April 6 2013 – Mmmmmmbop!

Posted on 04/10/2013

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Tequila Sunrise

frozen orange juice, Lunazul Blanco Tequila, Luxardo cherry, home-infused cherry brandy

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 Nori Sesame Seed Popcorn

Roberta’s bread and cultured butter, radishes, cornichons

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Shrimp Chowder

braised leeks, potato, micro watercress

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Mushroom Chawanmushi

dashi broth, oyster mushroom, enoki mushroom, woodear “black fungus” mushroom, scallions

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Market Bibimbop

broccoli rabe, watermelon radish, brussel sprouts, sunchokes, soy sauce braised pork shoulder

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Ca Phe Trung Vietnamese egg coffee

Super Ginger Tea David’s Tea blend

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Coconut Banana Cake

mandarin orange sorbet, cardamom-coconut milk jam

Dolsot Bibimbap

Posted on 04/01/2013

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Lately we’ve been obsessed with toasting cooked rice in a cast iron with a bit of sesame oil. Once it’s crispy we add whatever vegetables are on hand, a sunny side up egg, and a mixture of gochujang (Korean fermented chili paste) and vinegar. It makes an awesome chewy and spicy homemade version of Dolsot Bibimbap which is good for snacks, lunch, dinner, or even breakfast.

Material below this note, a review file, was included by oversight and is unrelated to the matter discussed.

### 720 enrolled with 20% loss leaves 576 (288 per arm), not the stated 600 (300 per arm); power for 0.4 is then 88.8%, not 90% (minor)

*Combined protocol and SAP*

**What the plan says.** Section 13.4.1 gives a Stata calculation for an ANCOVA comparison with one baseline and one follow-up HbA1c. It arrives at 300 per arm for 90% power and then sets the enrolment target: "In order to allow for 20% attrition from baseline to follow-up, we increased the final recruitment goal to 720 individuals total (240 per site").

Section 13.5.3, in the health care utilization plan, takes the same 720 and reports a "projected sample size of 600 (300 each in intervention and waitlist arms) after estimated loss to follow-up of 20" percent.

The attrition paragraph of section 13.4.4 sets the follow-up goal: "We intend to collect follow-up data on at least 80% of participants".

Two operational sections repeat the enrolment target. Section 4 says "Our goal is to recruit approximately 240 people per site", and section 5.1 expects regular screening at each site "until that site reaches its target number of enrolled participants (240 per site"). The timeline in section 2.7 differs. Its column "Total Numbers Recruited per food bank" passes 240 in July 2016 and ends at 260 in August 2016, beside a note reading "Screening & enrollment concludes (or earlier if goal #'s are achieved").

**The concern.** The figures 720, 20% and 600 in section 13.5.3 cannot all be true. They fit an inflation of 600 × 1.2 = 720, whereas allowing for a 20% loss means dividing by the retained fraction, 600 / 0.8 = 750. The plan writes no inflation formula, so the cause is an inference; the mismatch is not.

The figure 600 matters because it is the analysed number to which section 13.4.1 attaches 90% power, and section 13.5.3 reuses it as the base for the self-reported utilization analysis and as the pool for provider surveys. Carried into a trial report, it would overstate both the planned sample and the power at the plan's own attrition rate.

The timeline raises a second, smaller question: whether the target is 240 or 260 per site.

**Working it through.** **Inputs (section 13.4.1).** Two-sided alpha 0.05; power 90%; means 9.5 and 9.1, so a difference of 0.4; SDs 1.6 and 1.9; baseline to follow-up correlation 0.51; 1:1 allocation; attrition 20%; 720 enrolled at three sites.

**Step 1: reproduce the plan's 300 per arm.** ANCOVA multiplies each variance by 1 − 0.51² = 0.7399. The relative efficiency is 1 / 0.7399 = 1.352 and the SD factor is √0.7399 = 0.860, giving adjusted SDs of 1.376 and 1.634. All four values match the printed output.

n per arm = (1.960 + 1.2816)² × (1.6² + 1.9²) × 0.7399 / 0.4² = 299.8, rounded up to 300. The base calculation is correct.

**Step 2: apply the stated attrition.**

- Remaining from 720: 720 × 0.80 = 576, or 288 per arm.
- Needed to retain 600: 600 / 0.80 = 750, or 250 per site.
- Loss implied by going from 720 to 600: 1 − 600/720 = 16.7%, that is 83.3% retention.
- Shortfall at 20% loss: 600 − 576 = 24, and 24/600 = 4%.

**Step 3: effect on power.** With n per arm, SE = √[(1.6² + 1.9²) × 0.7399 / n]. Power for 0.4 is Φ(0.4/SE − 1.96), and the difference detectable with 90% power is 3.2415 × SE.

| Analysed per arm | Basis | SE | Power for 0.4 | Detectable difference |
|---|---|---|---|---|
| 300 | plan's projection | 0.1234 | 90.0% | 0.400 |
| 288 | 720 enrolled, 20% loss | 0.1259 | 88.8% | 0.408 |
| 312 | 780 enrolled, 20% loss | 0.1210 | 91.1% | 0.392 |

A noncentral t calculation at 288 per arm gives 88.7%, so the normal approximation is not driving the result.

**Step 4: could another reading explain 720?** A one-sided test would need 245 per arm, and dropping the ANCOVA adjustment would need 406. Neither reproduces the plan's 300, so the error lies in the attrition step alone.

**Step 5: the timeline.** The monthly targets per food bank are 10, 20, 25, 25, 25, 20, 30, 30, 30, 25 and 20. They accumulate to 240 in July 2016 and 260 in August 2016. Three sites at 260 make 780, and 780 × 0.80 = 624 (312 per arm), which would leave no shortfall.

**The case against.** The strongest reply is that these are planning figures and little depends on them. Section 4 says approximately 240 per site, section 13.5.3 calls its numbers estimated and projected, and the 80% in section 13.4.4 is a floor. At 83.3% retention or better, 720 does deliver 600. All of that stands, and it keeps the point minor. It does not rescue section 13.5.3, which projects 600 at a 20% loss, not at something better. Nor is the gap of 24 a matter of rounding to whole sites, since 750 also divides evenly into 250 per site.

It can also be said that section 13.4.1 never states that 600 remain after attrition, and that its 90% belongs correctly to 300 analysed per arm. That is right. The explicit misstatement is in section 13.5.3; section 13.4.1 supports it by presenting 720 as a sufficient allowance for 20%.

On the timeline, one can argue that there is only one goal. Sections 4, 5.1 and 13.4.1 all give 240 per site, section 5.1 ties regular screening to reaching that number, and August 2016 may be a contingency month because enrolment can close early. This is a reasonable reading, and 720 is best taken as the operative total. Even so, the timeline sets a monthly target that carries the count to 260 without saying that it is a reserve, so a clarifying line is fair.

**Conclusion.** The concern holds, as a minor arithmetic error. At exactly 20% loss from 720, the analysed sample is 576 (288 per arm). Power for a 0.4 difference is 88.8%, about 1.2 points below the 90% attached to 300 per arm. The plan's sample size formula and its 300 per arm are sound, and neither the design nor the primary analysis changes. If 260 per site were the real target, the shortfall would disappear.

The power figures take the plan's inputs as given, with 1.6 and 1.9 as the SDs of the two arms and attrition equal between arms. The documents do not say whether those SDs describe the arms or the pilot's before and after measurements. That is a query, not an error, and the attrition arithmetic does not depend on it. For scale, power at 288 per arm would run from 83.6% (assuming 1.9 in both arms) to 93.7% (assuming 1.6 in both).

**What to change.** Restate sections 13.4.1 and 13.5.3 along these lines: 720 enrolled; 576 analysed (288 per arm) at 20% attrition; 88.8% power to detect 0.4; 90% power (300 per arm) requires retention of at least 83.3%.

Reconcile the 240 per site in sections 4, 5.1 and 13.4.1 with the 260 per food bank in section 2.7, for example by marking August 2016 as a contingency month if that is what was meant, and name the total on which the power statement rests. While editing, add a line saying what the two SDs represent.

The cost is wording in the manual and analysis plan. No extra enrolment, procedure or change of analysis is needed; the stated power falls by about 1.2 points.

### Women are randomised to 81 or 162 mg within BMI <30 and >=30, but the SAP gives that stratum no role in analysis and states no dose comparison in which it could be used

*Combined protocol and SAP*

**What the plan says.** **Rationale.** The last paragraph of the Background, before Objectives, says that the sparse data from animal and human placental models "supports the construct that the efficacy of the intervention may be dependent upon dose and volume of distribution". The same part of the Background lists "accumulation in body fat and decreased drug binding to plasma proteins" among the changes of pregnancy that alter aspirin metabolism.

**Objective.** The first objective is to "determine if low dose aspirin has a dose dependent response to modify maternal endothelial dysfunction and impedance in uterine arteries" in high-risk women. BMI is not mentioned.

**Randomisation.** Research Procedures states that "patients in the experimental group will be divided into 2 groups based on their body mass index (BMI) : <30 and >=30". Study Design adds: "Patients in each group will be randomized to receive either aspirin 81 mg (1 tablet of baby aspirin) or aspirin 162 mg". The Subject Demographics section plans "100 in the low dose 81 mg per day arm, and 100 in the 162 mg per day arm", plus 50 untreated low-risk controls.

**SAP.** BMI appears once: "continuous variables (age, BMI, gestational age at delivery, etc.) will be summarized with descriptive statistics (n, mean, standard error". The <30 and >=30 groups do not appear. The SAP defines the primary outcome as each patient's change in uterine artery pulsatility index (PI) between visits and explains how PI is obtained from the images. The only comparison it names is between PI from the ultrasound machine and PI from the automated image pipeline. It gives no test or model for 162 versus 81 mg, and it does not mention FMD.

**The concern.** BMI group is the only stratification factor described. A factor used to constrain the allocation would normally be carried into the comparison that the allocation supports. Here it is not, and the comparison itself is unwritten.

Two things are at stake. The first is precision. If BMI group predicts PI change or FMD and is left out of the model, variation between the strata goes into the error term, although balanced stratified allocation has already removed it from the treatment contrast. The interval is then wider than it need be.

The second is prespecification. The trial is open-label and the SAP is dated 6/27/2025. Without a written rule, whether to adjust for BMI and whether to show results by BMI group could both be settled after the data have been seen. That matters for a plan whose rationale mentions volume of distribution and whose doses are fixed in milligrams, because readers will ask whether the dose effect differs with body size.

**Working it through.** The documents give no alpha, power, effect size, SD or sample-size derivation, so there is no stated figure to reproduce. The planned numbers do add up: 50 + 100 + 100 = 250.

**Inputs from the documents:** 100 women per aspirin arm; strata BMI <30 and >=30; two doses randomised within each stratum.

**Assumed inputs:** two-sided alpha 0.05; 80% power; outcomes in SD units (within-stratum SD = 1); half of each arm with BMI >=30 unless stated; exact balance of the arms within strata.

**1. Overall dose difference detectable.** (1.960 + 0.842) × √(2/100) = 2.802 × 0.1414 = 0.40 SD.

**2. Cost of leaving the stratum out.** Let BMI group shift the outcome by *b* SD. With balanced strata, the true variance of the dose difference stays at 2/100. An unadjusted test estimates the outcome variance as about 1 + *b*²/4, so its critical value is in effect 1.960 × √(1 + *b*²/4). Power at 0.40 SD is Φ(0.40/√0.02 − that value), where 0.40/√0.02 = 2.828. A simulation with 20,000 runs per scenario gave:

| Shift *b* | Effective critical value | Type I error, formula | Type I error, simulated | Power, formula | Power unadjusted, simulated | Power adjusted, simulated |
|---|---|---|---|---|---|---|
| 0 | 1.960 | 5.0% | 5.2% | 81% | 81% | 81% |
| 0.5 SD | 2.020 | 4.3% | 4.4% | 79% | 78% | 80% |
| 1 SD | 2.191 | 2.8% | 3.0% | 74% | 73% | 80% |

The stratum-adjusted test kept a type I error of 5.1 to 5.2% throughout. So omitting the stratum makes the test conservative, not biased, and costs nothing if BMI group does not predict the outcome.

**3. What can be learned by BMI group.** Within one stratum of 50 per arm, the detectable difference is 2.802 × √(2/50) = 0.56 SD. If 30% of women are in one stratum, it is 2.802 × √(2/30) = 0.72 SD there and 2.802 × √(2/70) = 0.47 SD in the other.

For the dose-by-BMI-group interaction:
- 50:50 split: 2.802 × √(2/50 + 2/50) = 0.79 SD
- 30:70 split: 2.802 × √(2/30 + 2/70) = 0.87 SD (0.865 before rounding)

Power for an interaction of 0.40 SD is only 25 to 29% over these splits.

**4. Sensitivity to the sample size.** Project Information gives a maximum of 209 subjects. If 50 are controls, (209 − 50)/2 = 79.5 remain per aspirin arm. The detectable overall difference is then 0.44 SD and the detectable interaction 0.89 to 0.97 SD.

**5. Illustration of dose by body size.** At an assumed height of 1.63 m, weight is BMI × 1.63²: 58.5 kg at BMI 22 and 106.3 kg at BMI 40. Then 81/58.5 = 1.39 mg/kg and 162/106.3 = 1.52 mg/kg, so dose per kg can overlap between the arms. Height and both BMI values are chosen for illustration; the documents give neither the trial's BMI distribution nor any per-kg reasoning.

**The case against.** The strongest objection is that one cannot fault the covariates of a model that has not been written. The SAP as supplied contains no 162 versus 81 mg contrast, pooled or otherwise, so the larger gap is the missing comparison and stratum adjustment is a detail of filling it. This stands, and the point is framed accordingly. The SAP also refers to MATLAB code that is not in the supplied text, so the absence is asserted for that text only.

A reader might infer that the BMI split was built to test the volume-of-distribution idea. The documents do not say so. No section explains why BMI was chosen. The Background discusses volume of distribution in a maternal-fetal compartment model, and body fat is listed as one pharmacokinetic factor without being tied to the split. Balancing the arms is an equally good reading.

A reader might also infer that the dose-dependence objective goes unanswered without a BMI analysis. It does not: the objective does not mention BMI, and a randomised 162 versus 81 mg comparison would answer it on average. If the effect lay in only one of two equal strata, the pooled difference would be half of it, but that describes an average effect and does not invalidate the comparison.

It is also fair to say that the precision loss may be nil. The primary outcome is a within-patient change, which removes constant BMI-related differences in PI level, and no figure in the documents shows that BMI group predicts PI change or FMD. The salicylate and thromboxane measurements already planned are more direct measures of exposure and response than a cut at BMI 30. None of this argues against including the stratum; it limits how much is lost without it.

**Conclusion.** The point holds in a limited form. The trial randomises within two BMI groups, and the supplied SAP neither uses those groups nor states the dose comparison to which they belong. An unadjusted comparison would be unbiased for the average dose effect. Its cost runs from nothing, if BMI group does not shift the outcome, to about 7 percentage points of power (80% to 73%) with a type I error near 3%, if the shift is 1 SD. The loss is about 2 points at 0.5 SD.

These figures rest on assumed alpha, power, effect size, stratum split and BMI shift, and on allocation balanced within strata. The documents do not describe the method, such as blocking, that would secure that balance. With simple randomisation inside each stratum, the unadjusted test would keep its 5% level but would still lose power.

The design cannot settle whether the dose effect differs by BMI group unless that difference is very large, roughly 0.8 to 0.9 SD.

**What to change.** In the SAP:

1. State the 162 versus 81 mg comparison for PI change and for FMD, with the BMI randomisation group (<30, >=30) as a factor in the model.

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Recipes for bibimbap (literally translated from the Korean as “mixed rice”) can be found all over the internet; for the video we used Nick Kindelsparger’s recipe from Serious Eats. His version isn’t done in a dolsot (stone pot), so it doesn’t produce that crunchy layer of rice, which is, in our opinion, the best part. Since we don’t own a dolsot and have no plans for finding space for one of those heavy guys, we used a cast iron skillet. We highly recommend throwing some rice in any kind of heavy-bottomed pan with sesame oil the next time you cook. It takes 10-15 minutes on medium heat for the rice to get deliciously crispy but is well worth the wait.

HeartBeets

Posted on 02/14/2013